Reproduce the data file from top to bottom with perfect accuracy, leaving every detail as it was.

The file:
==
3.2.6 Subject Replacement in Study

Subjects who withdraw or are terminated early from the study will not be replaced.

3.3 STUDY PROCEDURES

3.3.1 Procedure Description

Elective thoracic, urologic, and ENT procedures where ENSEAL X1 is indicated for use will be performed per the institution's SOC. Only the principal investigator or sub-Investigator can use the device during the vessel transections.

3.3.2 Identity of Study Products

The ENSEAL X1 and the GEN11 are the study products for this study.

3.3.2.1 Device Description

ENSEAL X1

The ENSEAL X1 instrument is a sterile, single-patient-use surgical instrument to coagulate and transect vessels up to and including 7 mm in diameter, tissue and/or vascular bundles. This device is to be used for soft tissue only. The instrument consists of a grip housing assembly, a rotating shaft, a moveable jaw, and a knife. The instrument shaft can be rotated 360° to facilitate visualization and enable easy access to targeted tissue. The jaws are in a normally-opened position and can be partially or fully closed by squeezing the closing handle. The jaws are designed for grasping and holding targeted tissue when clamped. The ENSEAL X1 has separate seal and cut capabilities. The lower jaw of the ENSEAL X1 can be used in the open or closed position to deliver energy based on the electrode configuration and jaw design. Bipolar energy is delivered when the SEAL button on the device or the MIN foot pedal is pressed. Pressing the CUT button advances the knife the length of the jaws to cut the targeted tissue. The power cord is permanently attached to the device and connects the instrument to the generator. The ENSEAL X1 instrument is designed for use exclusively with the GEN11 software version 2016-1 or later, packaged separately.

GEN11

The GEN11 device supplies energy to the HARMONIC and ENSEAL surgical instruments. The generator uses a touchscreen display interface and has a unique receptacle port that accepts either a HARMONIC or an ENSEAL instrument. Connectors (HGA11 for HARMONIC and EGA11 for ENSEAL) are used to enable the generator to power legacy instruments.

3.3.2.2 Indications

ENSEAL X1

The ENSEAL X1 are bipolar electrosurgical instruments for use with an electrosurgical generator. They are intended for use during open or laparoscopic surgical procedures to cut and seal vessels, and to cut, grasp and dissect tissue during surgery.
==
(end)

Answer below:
3.2.6 Subject Replacement in Study

Subjects who withdraw or are terminated early from the study will not be replaced.

3.3 STUDY PROCEDURES

3.3.1 Procedure Description

Elective thoracic, urologic, and ENT procedures where ENSEAL X1 is indicated for use will be performed per the institution's SOC. Only the principal investigator or sub-Investigator can use the device during the vessel transections.

3.3.2 Identity of Study Products

The ENSEAL X1 and the GEN11 are the study products for this study.

3.3.2.1 Device Description

ENSEAL X1

The ENSEAL X1 instrument is a sterile, single-patient-use surgical instrument to coagulate and transect vessels up to and including 7 mm in diameter, tissue and/or vascular bundles. This device is to be used for soft tissue only. The instrument consists of a grip housing assembly, a rotating shaft, a moveable jaw, and a knife. The instrument shaft can be rotated 360° to facilitate visualization and enable easy access to targeted tissue. The jaws are in a normally-opened position and can be partially or fully closed by squeezing the closing handle. The jaws are designed for grasping and holding targeted tissue when clamped. The ENSEAL X1 has separate seal and cut capabilities. The lower jaw of the ENSEAL X1 can be used in the open or closed position to deliver energy based on the electrode configuration and jaw design. Bipolar energy is delivered when the SEAL button on the device or the MIN foot pedal is pressed. Pressing the CUT button advances the knife the length of the jaws to cut the targeted tissue. The power cord is permanently attached to the device and connects the instrument to the generator. The ENSEAL X1 instrument is designed for use exclusively with the GEN11 software version 2016-1 or later, packaged separately.

GEN11

The GEN11 device supplies energy to the HARMONIC and ENSEAL surgical instruments. The generator uses a touchscreen display interface and has a unique receptacle port that accepts either a HARMONIC or an ENSEAL instrument. Connectors (HGA11 for HARMONIC and EGA11 for ENSEAL) are used to enable the generator to power legacy instruments.

3.3.2.2 Indications

ENSEAL X1

The ENSEAL X1 are bipolar electrosurgical instruments for use with an electrosurgical generator. They are intended for use during open or laparoscopic surgical procedures to cut and seal vessels, and to cut, grasp and dissect tissue during surgery.